This is particularly concerning given the degree to which connection to family, community, culture, and country enhances health and wellbeing for Aboriginal and Torres Strait Islander peoples, and all the more for Stolen Generations survivors and descendants.
It is not surprising that 66 percent of respondents reported a decline in their physical health during COVID-19, 75 percent reported a decline in mental health and wellbeing, and 66 percent reported a decreased ability to cope with stress.
Importantly, 66 percent of respondents said the degree to which they felt safe was impacted by COVID-19, and more than 75 percent were worried about not being able to get to places, with 50 percent worried about being able to get to a doctor or hospital or access the services they require.
According to the survey, almost 75 percent of respondents experienced an increase in family responsibilities, and almost 70 percent experienced an increase in cultural responsibilities.
More than 90 percent experienced stress being placed on important relationships.
Significantly, 20 percent reported they had no support during COVID-19, while 58 percent reported having some support.
Important questions raised
The researchers, Shaan Peters and Dr John Prince, say the study provides evidence to support a broader and more in-depth study to ensure the needs, risks, and vulnerabilities of Stolen Generations survivors and their descendants are better understood and met when future restrictions are imposed.
The researchers have raised some important questions.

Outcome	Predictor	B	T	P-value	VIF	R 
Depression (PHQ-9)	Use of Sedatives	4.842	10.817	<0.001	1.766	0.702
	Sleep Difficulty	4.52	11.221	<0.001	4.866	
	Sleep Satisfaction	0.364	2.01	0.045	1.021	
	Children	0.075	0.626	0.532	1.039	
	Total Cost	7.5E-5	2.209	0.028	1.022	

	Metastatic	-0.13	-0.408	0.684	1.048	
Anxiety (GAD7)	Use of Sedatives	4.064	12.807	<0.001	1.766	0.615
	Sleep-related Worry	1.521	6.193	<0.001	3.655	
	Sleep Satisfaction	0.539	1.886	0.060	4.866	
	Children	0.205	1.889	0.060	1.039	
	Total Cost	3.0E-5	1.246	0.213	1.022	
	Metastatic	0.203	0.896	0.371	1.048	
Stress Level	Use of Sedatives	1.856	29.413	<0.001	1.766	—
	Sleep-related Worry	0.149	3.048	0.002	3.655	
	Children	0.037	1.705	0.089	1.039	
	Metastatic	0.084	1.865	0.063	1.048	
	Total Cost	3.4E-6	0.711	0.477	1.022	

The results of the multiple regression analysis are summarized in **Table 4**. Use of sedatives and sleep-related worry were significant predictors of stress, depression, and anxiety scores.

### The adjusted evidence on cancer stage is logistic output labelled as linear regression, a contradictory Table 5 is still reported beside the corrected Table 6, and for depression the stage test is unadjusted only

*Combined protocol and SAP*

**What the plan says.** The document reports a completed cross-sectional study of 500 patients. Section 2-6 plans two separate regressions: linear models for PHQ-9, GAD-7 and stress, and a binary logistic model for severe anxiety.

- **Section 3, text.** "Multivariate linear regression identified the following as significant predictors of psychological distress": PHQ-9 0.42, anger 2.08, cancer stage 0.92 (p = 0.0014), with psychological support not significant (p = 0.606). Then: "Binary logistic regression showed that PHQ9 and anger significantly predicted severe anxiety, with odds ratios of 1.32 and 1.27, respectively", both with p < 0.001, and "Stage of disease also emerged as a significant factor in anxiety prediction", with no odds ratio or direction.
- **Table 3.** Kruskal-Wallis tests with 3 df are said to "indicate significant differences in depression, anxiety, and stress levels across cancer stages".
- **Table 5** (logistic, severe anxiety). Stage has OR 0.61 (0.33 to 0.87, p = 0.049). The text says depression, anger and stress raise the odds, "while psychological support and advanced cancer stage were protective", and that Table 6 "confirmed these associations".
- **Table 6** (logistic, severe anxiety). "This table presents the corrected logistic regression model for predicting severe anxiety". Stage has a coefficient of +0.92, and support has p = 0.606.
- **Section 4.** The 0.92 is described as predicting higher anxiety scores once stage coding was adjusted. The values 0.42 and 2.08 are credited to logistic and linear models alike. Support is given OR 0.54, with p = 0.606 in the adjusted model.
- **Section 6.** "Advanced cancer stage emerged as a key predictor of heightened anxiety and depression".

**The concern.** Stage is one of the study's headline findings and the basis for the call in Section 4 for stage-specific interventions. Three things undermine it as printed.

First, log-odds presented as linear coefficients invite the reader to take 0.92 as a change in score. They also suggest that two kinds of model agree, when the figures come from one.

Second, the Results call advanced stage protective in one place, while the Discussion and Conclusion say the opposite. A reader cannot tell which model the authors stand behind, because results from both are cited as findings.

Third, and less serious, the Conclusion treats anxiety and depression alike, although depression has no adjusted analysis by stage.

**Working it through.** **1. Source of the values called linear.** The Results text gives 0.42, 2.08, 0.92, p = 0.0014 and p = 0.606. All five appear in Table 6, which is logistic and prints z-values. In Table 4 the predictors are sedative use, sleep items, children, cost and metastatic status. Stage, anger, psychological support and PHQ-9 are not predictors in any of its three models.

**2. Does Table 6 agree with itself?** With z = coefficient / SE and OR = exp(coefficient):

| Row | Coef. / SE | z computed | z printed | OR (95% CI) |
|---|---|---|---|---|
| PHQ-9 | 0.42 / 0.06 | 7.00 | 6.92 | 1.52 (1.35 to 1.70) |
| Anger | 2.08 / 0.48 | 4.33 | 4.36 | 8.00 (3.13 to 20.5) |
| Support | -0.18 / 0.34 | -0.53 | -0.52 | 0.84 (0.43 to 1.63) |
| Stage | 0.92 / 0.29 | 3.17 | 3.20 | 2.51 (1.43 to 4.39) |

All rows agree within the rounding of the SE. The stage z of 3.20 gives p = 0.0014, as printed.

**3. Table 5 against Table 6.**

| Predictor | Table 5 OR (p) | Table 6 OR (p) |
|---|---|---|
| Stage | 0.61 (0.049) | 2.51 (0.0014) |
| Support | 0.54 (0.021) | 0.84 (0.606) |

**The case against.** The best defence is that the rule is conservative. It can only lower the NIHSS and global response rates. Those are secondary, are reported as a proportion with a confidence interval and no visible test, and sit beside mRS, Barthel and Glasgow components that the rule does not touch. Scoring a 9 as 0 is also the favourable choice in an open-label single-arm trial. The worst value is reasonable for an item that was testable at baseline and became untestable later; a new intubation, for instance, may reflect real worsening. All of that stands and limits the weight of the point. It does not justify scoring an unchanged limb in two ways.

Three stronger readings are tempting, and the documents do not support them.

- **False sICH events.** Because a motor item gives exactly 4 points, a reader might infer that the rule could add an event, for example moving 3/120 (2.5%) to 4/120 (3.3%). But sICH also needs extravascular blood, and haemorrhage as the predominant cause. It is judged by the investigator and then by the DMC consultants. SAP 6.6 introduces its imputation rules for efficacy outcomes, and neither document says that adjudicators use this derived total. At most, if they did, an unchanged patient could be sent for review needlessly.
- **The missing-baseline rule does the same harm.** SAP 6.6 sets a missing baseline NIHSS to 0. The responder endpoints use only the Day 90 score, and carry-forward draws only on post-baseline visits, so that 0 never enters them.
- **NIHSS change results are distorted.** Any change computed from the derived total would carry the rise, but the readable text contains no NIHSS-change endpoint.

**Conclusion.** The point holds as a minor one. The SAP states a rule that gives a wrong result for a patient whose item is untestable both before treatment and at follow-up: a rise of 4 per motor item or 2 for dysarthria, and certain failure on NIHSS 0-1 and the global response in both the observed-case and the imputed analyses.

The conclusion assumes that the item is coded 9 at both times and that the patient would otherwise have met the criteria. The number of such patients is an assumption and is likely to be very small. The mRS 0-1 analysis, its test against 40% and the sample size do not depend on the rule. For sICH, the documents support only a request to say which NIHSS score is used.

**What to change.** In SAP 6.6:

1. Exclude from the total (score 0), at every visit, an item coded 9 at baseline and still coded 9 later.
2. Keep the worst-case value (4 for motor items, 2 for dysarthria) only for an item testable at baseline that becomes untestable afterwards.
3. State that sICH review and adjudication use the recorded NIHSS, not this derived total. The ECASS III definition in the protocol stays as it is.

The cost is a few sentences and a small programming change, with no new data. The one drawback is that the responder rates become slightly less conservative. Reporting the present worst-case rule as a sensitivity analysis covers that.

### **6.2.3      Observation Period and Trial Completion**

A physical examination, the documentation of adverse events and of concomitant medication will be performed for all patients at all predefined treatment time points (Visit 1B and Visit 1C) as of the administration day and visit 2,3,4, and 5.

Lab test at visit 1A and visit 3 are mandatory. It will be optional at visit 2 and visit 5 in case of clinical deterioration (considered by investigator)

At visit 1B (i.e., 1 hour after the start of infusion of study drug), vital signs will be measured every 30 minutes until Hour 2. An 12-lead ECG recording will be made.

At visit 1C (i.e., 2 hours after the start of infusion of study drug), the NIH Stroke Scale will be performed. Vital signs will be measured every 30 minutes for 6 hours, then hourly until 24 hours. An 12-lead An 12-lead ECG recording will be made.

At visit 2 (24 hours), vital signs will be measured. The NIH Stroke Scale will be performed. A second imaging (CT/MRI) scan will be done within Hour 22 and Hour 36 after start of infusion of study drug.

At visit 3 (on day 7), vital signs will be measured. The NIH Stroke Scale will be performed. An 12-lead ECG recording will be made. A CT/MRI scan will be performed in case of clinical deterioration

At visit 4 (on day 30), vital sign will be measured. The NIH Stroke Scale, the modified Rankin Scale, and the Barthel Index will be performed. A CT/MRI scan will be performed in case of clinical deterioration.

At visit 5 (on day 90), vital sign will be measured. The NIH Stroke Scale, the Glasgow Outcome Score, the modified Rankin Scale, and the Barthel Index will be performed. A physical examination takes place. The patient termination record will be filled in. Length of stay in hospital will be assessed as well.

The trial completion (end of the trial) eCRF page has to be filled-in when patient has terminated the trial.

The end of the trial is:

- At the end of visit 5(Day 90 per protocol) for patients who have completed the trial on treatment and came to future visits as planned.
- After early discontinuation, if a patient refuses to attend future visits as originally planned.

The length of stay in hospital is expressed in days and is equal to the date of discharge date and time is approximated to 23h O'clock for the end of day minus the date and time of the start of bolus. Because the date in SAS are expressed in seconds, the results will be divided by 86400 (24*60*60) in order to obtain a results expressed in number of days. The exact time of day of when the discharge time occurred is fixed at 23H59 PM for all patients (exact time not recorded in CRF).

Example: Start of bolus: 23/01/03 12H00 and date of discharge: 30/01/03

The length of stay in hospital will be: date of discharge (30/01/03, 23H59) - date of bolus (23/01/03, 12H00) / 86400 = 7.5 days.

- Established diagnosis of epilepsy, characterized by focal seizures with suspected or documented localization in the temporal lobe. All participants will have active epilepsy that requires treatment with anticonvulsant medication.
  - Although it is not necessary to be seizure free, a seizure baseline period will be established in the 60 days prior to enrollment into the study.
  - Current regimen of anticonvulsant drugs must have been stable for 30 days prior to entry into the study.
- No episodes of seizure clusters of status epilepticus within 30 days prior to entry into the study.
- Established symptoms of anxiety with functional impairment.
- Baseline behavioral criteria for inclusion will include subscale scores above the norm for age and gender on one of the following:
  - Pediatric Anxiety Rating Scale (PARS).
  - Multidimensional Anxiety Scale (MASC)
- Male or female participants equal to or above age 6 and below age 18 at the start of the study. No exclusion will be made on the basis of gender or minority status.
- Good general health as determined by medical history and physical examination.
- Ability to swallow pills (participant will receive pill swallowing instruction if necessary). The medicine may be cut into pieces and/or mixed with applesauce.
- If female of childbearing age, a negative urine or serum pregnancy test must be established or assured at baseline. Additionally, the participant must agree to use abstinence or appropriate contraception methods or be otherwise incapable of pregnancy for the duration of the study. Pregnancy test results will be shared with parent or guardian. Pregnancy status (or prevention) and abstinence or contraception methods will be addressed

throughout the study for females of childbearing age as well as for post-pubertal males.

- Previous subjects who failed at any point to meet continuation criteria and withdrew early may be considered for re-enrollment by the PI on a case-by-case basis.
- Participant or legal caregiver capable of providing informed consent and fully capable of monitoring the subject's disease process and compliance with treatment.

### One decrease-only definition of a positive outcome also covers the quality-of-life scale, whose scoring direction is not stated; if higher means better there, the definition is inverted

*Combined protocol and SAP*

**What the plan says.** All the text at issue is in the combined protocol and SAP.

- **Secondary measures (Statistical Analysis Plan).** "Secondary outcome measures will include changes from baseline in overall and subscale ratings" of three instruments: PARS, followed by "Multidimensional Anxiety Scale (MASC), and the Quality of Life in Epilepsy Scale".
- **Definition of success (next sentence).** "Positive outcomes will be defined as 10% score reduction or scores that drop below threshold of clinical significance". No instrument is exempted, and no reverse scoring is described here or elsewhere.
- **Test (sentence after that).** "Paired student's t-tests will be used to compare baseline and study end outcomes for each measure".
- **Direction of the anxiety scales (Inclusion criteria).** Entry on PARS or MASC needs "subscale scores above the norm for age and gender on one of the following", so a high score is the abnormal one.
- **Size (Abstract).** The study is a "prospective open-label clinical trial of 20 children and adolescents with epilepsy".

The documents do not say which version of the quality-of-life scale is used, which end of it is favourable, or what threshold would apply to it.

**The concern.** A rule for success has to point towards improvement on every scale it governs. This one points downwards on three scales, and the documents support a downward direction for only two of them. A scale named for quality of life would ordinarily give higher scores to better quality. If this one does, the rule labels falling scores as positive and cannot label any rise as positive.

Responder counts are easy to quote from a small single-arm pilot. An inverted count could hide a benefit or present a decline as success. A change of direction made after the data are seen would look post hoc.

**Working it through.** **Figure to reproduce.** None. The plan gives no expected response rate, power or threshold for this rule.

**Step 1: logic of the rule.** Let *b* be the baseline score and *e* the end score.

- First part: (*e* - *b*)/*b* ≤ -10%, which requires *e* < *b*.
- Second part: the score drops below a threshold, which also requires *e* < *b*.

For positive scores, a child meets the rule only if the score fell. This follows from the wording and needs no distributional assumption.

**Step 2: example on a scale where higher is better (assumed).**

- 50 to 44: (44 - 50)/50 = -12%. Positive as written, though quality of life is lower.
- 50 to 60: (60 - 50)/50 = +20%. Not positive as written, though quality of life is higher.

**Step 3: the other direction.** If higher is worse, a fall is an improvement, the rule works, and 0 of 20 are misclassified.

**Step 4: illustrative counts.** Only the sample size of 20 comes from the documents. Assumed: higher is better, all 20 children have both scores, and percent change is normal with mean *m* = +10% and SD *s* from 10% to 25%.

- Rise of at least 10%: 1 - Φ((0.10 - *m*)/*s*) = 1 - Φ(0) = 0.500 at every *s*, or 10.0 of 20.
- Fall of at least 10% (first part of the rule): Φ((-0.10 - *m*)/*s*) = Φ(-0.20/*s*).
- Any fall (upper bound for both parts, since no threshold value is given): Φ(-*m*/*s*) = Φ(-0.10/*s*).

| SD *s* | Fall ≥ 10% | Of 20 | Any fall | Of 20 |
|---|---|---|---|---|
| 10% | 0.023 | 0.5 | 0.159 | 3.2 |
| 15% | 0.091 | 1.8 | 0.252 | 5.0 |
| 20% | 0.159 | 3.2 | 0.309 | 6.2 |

How can technology and social media be used to not only communicate important public health messages but also feelings of isolation?
How can such technologies be used to connect Stolen Generations survivors to family, community, culture and country?
What is the reach of technologies like social media for Aboriginal and Torres Strait Islander peoples, and Stolen Generations survivors in particular?
If such restrictions are unavoidable and have a negative impact on a person’s healing journey, what strategies or policies can be put in place to counterbalance negative impacts?
Most importantly, considering the findings, what do Stolen Generations survivors need right now as Australia emerges from restrictions that have impacted them so seriously?
The Healing Foundation is working alongside survivors and communities to ensure healing happens, including coping through setbacks.
We recognise the Coalitions of Peaks who made an unprecedented agreement with the Government during the pandemic to prioritise reforms and explore better Closing the Gap targets. We value our membership of the Peaks, and the opportunity to elevate the voices of survivors and their families.
The Healing Foundation acknowledges, too, our colleagues of the Close the Gap Steering Committee and the Close the Gap Campaign Report 2021, which highlights just how Aboriginal and Torres Strait Islander community-controlled organisations kept our mob safe.
Note: Fiona Cornforth (formerly Petersen) has reverted to her family name.
See previous Croakey articles on the Stolen Generations